Debate: “City, Country or Suburb?” at the Royal Academy

Following on from the ’100 Years 100 Buildings‘ display, I attended a lively and vital debate this week as part of the RA’s Future of House season, where a panel of four experts thrashed out exactly where we should be building new houses. Chaired by the Architecture Programme’s manager Owen Hopkins, James Goff (Chairman of Stirling Ackroyd), Loretta Lees (Professor of Human Geography, University of Leicester), David Rudlin (Director of URBED and winner of 2014 Wolfson Prize for Economics) and Shaun Spiers (Chief Executive of Campaign to Protect Rural Britain) were each given five minutes to put forward their views before the discussion was opened up to the floor.

There were a plethora of arguments for and against building on each area: the claim that cities have been over-densified, warping their social diversity and equality provoked the counter-argument that London is currently back at its post-war population and could easily accommodate more; calls to protect the green belt were met with assertive recitals of statistics, that, for example, a new garden city would only be taking about 6% of green belt land; the opinion we should use green belt land to expand current cities not new ones prompted one speaker to say that suburbs were the “slums of the future” and expanding them was not an option. At one point an architect in the audience cried out almost hysterically that building on the green belt would encroach on agricultural land, and where would all our food come from???! (This was quickly stamped on by one of the speakers pointing out how much food we import).

The debate was further complicated by Lees’ assertion that, far from dividing the land into strict zones of city, suburb and country, it is no longer even relevant to see them as mutually exclusive anymore.  The gentrification of urban spaces, in London at least, brings a kind of kitsch ruralising of local areas; suburbs are becoming increasingly urban as residents want the convenience of inner city living without the environment. In fact, how much improvement does gentrification really bring to an area: in London, Lees argued, gentrification of run down areas has merely pushed the original inhabitants out of the price bracket to pave the way for middle classes. However, in Manchester, stated Rudlin, it brought back the middle classes who had left in droves and let the city fall into disrepair.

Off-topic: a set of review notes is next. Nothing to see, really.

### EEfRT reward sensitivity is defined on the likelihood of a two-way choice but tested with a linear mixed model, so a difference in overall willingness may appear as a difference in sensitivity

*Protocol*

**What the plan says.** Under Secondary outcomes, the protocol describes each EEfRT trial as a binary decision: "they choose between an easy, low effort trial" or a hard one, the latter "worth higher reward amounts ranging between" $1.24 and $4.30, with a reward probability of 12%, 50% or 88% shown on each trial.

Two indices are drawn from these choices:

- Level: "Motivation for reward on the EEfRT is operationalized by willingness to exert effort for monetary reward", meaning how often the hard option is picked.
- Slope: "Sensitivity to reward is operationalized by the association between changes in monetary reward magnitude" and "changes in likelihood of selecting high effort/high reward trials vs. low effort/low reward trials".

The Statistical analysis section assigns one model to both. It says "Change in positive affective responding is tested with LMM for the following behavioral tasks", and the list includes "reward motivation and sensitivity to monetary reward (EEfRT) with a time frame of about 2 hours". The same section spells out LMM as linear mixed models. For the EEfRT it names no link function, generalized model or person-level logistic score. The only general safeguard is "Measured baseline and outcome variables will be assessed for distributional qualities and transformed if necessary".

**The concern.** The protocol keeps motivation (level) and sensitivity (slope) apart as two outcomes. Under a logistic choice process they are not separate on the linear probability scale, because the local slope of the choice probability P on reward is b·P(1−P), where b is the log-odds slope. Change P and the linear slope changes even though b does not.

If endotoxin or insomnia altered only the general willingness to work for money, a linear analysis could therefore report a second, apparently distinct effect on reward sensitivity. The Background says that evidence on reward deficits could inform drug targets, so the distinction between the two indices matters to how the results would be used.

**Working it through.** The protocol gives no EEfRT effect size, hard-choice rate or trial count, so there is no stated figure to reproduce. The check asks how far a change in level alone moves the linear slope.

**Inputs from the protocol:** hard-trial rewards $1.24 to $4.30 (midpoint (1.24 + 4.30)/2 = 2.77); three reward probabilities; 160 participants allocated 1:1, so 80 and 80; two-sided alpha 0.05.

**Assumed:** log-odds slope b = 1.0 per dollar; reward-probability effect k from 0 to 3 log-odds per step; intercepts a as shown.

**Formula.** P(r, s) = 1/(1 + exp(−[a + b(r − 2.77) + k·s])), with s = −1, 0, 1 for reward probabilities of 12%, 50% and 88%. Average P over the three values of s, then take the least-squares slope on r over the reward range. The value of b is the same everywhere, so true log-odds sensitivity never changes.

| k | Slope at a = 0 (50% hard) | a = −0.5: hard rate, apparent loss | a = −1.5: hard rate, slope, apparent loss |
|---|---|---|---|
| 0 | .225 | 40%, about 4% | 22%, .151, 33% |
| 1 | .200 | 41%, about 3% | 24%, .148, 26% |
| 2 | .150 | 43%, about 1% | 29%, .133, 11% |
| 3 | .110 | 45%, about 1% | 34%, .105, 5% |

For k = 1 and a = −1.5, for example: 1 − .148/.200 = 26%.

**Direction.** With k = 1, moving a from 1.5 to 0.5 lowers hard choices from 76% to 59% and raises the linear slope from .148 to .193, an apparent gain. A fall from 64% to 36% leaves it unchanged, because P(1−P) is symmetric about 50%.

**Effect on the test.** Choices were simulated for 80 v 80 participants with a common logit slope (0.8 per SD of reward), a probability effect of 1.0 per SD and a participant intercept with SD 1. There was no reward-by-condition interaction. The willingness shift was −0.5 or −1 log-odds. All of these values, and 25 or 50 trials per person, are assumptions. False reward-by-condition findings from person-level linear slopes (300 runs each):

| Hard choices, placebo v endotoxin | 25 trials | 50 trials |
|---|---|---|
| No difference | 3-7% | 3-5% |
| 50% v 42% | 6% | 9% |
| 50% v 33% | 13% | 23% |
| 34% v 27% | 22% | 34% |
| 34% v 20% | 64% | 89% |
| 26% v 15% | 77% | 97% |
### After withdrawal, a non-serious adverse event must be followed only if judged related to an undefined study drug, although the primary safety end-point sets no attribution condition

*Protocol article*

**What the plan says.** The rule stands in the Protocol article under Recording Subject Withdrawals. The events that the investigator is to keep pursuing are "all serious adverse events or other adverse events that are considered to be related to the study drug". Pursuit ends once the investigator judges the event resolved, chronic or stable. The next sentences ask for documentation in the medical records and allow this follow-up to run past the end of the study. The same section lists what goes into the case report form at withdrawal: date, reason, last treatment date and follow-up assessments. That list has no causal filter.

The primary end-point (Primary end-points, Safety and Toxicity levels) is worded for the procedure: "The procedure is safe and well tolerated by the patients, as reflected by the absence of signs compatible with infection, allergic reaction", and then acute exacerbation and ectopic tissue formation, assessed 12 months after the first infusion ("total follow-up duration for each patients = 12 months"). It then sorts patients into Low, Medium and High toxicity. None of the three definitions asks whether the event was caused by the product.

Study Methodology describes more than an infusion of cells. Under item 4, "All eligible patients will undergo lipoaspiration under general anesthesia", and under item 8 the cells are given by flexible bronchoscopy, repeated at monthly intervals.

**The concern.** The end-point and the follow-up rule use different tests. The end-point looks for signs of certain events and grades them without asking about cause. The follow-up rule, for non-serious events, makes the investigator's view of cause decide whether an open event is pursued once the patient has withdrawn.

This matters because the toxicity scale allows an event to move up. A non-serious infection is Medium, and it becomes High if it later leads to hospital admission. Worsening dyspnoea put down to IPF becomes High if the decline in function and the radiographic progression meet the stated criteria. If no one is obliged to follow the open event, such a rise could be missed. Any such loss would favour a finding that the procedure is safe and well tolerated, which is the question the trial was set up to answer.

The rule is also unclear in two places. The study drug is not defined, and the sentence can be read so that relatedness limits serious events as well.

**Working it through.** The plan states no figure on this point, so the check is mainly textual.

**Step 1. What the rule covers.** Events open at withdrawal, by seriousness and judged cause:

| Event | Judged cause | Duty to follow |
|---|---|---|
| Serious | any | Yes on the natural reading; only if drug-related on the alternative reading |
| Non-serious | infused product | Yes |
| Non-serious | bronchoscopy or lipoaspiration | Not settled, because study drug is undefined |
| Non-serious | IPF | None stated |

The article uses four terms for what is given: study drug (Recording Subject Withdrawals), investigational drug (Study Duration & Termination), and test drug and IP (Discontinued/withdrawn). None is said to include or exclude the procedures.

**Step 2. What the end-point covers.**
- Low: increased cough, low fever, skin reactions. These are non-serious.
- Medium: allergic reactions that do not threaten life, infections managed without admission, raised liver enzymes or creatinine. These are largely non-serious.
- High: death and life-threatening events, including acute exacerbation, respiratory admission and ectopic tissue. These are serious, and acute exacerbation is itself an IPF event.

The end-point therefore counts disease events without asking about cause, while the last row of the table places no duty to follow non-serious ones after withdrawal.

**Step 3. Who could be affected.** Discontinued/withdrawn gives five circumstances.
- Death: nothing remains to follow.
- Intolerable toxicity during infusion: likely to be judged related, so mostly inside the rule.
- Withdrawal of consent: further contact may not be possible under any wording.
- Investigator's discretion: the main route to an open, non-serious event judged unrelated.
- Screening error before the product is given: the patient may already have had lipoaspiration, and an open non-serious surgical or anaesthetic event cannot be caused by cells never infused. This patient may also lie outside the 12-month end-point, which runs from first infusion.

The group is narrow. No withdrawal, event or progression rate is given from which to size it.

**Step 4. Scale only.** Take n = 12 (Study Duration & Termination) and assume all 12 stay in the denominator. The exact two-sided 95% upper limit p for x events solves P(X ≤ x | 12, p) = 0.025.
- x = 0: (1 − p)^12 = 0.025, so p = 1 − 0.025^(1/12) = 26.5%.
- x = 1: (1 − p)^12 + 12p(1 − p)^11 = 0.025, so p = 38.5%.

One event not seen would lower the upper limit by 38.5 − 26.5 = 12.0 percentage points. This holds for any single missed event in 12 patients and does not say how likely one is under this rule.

However, if there was one common villain here, it was the buy-to-let and right-to-buy systems and Cult of Property, which have caused the demolition of council estates, displaced its inhabitants to new towns miles away, and driven prices up for first time buyers, as well as leaving whole new tower blocks standing empty. Quite a list of crimes for the private sector. Sky-high land values were also revealed as a huge problem, and blamed for the poor quality and design of affordable housing in the UK; land in London is now worth 2000% more than it was in the 1970s, and it is easy to see that house builders are having to spend most of their budget on that, rather than the building itself.

So what are the options for mitigating a housing crisis which appears to be at the top of every political party’s agenda in the run up to this election? Planning, it was unanimously agreed, needs to be reformed. The cult of property needs to be undermined and the government needs to start taking responsibility for building decent homes that aren’t going to be demolished in 50 years and stop allowing demolitions that amount to little more than slum clearances. Land needs to be decommodified, and we need to foster growth in the relationship between property and social mobility, which appears to stagnated by at new methods of building such as self-builds. And, controversial though it is, we need to protect the green belt, because it stops the city sprawling out into endless no man’s lands of suburbs with no character or defining architecture.

On one thing we can all agree: we need more housing, and the time is ripe for change.

Click here to see the rest of the Royal Academy’s Future of Housing season.



By Helena Louise Cuss

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